The intended consequences are, of course, less interesting in many ways than the unintended. When Homer chooses a Duff Beer at Moe's we know his intentions: "Mmm ... beer!" Mr. Burns intends to produce nuclear power. The intended consequences are interesting because it is the intended action of the individuals that leads to the more interesting and nuanced unintended consequences. Homer doesn't intend to forget Marge's birthday when he is drinking Duff Beer, nor does he intend to provide Moe with a living. Mr. Burns doesn't intend to make it easier for Apu to make a living by providing cheap reliable electricity to the Squishee machine, but he does. The Simpsons is an exercise in exploring the consequences of the decisions made every day by the people of Springfield; The Simpsons is about economics because economics is about, well—everything. The purpose of this chapter is develop some simple economic concepts with the help of Homer, Marge, Mr. Burns, Apu, Lisa, Lenny, and, of course, Bart.
Economics is based on the simple premise that individuals choose or act; that is, they apply means (resources) to ends (goals) according to ideas. When Homer wants dinner, he knows (has the idea) that pork chops (his means) will alleviate his hunger (his end). The limits to Homer's ends seldom reveal themselves, but his ability to use means to satisfy his goals is limited by the scarcity of the means and by Homer's ideas about how the means can be connected to the ends. Homer's ends are rarely in doubt, but his choice of means often doesn't prove an effective or efficient way of bringing about his ends. Frequently, Homer finds his access to means limited by his budget, whether it be monetary means or physical ability or mental ability (nah ...) or lack of foresight or whatever. At its most basic level, every episode of The Simpsons is about economics; the consequences of choice within some sort of constraints. The foibles of Homer and Bart are basically about choice and its consequences within the confines of a budget constraint, which is just fancy economist talk for whatever people have to spend. Homer makes decisions in reaction to the trade-offs he perceives within the context of the constraints he faces. The brilliance of The Simpsons is in the tracing out of the consequence of their choices, both intended and unintended. Unlike some other animated shows, they rarely let the fact that they are not "real" prevent them from being "realistic."
Ten Basic Concepts
The Simpsons is a great device for demonstrating the basic introductory ideas in economics. While economics really is a way of thinking as opposed to a list of concepts to be memorized, there nonetheless are some basic concepts that make up the core of the economic way of thinking, and The Simpsons provides many examples to demonstrate all of these concepts. I will list ten basic concepts that all students of introductory economics should appreciate, briefly explain each one, and provide examples from The Simpsons for each concept. The basic concepts are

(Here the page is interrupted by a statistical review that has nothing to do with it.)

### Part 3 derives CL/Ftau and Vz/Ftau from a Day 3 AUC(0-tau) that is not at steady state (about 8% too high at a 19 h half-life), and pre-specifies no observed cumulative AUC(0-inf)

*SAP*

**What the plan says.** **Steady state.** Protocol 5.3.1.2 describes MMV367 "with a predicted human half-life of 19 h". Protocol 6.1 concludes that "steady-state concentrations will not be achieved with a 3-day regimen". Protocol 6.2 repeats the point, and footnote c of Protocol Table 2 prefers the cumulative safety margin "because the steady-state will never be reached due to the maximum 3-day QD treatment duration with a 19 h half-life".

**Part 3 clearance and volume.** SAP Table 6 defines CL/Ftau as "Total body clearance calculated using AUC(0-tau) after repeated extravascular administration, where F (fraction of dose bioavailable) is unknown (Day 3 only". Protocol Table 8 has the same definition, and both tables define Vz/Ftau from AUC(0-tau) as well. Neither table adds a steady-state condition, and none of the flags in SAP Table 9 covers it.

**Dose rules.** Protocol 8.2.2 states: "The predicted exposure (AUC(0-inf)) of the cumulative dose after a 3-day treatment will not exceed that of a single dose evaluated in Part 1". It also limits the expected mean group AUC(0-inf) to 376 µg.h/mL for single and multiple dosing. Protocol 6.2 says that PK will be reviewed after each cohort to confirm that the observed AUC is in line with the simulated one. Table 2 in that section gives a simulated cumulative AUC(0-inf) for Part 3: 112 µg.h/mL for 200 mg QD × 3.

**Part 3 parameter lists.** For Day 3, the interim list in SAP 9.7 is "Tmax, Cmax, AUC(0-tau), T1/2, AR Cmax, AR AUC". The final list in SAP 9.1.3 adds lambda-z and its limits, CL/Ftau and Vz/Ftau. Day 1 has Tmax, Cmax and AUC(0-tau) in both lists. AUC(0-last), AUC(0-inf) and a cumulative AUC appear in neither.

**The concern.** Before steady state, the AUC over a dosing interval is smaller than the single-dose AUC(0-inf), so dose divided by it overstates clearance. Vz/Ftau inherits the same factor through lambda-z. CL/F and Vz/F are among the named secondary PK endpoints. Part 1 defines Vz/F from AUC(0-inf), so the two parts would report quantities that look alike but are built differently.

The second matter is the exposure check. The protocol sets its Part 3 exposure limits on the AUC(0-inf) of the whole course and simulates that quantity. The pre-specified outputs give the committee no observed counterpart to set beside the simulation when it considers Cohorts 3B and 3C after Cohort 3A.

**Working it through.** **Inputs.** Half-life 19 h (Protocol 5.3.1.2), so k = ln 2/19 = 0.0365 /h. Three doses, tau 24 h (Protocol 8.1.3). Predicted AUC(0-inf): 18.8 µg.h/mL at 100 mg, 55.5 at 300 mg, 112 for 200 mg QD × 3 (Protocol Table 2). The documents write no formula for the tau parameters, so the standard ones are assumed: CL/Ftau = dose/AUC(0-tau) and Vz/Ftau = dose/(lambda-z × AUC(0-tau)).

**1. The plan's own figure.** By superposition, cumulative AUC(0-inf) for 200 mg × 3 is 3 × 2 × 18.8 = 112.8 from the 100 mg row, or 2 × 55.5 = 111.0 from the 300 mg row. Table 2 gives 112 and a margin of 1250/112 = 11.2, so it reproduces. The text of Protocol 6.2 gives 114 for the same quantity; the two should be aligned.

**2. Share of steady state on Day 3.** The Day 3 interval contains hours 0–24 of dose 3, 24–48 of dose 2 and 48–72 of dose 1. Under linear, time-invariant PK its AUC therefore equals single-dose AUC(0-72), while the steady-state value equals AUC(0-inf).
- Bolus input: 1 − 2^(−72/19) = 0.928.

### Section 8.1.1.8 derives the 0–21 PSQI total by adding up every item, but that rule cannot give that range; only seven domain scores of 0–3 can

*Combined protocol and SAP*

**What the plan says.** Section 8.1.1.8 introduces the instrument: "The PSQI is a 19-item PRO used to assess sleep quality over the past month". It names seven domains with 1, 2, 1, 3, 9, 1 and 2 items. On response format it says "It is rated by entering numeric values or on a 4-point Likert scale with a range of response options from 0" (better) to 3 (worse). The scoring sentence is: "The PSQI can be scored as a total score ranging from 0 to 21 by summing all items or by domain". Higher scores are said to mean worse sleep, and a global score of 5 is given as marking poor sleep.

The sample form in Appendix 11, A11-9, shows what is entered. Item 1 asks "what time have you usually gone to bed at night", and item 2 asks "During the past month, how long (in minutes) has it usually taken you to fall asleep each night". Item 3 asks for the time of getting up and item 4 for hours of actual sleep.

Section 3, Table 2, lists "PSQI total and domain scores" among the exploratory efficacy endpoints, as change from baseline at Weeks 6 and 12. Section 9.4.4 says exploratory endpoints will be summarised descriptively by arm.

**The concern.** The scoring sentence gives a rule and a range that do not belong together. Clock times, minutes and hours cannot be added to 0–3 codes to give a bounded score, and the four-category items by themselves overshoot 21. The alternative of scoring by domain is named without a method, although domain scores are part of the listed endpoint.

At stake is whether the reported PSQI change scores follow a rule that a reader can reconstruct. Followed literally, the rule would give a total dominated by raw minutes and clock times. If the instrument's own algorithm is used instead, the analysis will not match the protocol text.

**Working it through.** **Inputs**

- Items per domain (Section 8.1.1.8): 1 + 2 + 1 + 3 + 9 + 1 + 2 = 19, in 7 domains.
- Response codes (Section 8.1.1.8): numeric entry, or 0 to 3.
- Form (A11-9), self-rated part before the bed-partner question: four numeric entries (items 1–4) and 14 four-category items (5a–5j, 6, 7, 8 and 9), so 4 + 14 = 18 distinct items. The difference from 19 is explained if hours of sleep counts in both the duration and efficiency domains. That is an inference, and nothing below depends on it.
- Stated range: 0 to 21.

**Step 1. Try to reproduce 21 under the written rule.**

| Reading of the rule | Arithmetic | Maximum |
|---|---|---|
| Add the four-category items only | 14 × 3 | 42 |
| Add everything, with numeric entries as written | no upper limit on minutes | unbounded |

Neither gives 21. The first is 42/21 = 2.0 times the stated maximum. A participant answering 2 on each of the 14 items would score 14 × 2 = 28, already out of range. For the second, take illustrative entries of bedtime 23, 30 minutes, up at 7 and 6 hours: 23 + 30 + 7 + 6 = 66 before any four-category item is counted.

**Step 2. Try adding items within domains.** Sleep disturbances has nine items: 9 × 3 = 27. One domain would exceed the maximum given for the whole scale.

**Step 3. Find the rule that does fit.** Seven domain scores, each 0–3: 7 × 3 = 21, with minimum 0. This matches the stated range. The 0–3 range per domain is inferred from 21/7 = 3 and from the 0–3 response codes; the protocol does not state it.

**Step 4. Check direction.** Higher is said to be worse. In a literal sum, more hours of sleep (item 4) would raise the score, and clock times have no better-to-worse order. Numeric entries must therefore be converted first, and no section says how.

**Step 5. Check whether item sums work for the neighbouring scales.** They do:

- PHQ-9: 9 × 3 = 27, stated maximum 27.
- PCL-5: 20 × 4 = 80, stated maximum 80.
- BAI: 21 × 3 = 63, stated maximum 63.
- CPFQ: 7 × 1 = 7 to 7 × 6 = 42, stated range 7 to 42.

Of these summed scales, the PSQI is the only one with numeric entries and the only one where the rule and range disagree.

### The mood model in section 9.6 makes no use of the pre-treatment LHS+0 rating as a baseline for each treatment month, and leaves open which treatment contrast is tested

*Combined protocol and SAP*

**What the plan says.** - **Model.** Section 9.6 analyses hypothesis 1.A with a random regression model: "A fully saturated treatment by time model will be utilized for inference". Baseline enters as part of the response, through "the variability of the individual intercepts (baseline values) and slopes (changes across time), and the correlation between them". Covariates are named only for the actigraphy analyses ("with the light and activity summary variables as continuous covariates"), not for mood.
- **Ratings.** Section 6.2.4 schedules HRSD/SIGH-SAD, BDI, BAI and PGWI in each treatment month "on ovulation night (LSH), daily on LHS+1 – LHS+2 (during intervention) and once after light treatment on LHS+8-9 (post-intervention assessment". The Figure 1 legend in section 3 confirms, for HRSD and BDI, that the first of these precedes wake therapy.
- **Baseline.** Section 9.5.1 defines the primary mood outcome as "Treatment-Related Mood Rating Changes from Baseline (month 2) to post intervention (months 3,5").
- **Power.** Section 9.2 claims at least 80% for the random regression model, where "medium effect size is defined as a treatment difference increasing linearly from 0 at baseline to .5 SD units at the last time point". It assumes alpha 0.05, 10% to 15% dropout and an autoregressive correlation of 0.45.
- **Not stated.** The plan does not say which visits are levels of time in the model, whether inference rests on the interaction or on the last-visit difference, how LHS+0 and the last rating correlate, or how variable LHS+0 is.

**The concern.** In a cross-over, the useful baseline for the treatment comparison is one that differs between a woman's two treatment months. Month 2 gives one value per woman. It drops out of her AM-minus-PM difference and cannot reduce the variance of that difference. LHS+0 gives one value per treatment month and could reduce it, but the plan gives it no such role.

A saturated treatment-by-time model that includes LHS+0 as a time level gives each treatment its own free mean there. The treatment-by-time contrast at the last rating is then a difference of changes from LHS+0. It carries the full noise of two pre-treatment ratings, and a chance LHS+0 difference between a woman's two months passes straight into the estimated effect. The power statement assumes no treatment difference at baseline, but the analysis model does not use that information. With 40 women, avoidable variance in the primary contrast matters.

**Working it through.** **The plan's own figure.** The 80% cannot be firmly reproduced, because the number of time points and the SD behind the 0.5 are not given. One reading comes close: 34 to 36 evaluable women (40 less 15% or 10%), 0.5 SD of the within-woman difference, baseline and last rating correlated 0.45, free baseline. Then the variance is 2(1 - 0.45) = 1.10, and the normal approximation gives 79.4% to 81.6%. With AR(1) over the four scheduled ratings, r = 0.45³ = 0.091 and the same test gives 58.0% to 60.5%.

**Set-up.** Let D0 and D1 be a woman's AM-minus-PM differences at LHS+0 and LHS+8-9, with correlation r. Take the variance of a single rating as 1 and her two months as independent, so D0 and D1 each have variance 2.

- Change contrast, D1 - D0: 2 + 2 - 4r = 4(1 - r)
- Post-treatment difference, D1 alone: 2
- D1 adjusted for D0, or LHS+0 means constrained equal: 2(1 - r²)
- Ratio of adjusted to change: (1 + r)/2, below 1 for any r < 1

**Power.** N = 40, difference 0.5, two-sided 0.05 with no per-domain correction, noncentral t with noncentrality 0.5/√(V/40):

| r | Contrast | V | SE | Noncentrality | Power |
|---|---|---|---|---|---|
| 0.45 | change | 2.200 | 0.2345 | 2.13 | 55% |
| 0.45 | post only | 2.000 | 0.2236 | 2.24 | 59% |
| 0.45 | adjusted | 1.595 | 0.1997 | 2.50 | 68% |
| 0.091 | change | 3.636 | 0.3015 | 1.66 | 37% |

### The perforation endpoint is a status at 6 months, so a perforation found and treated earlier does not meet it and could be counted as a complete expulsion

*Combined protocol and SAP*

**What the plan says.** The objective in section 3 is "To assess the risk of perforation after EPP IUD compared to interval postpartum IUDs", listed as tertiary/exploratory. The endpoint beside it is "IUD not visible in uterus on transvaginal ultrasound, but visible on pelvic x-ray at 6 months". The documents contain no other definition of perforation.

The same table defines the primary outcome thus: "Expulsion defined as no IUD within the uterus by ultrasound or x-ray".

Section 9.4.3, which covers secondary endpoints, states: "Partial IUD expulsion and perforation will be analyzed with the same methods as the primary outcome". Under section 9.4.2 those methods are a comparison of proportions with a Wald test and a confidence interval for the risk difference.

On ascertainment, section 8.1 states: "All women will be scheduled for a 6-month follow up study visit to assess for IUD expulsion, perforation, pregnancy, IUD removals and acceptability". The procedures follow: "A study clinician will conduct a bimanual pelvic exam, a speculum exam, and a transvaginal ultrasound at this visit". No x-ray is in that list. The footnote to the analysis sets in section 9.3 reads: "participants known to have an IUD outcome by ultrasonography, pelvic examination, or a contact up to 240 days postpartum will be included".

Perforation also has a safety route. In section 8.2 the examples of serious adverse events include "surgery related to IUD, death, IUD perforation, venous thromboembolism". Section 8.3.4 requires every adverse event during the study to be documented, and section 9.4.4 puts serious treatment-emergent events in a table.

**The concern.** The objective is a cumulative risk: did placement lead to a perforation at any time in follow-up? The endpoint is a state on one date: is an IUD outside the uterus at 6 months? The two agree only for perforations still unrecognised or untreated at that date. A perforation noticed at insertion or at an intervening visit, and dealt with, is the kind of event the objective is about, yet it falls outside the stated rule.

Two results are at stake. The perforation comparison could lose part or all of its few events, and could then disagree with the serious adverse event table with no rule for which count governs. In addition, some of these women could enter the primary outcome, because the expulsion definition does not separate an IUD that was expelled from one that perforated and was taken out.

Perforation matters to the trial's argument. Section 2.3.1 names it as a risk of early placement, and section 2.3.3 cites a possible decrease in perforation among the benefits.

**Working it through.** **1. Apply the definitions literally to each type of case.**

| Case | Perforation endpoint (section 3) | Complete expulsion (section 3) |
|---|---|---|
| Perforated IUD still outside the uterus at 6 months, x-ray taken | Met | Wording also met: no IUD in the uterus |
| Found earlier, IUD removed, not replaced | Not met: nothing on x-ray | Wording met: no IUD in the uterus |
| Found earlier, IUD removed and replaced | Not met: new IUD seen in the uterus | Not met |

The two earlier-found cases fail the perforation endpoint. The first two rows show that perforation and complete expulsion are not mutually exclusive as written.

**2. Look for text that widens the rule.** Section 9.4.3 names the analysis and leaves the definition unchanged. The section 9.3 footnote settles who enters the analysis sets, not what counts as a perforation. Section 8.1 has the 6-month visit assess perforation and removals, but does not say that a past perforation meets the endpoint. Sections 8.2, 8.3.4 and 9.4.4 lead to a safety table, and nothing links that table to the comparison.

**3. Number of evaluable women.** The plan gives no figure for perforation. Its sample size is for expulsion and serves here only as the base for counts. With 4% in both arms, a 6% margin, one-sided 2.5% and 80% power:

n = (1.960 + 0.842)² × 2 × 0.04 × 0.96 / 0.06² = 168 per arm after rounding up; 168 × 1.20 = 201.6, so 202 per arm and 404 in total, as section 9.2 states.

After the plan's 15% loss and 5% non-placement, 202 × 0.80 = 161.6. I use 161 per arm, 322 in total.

Scarcity necessitates choice.
The opportunity cost of an action is the value of the next-best alternative that must be sacrificed to take the action.
Efficiency is best understood as a relationship between ends and means.
To economize means to allocate available resources in a way that yields the most value to the economizer.
Pursuing comparative advantage means sacrificing that which is less valuable for the sake of something more valuable.
Specialization is another word for
pursuing one's comparative advantage.
the division of labor.
producing at a comparably lower opportunity cost.
The "law of demand" in economic theory asserts that people will purchase less of a good when its price rises, and vice versa.
A market is a process of competing bids and offers.
In an informed and uncoerced exchange, both parties receive more in value than they give up.
Economic growth entails an increase in the rate of production of wealth, and wealth is what we value.
Nearly all introductory or principles of economics texts have similar lists. For example, Mankiw includes, among others, people face trade-offs, the cost of something is what you give up to get it, rational people think at the margin, people respond to incentives, trade can make everyone better off, markets are usually a good way to organize economic activity, and so on. Gwartney and colleagues have "Eight Guideposts to Economic Thinking," which are trade-offs must be made, individuals choose purposefully, incentives matter, individuals make decisions at the margin, information is costly, beware of secondary effects, value is subjective, and the test of a theory is its ability to predict. Frank and Bernanke call their first chapter "Thinking Like an Economist" and include the scarcity principle and the cost-benefit principle as two of the basic building blocks of economics. Again, economics is the science of choice and its consequences, both intended and unintended. While each author has his unique approach, they all focus on the choices made by individuals in the face of scarcity.
Scarcity Necessitates Choice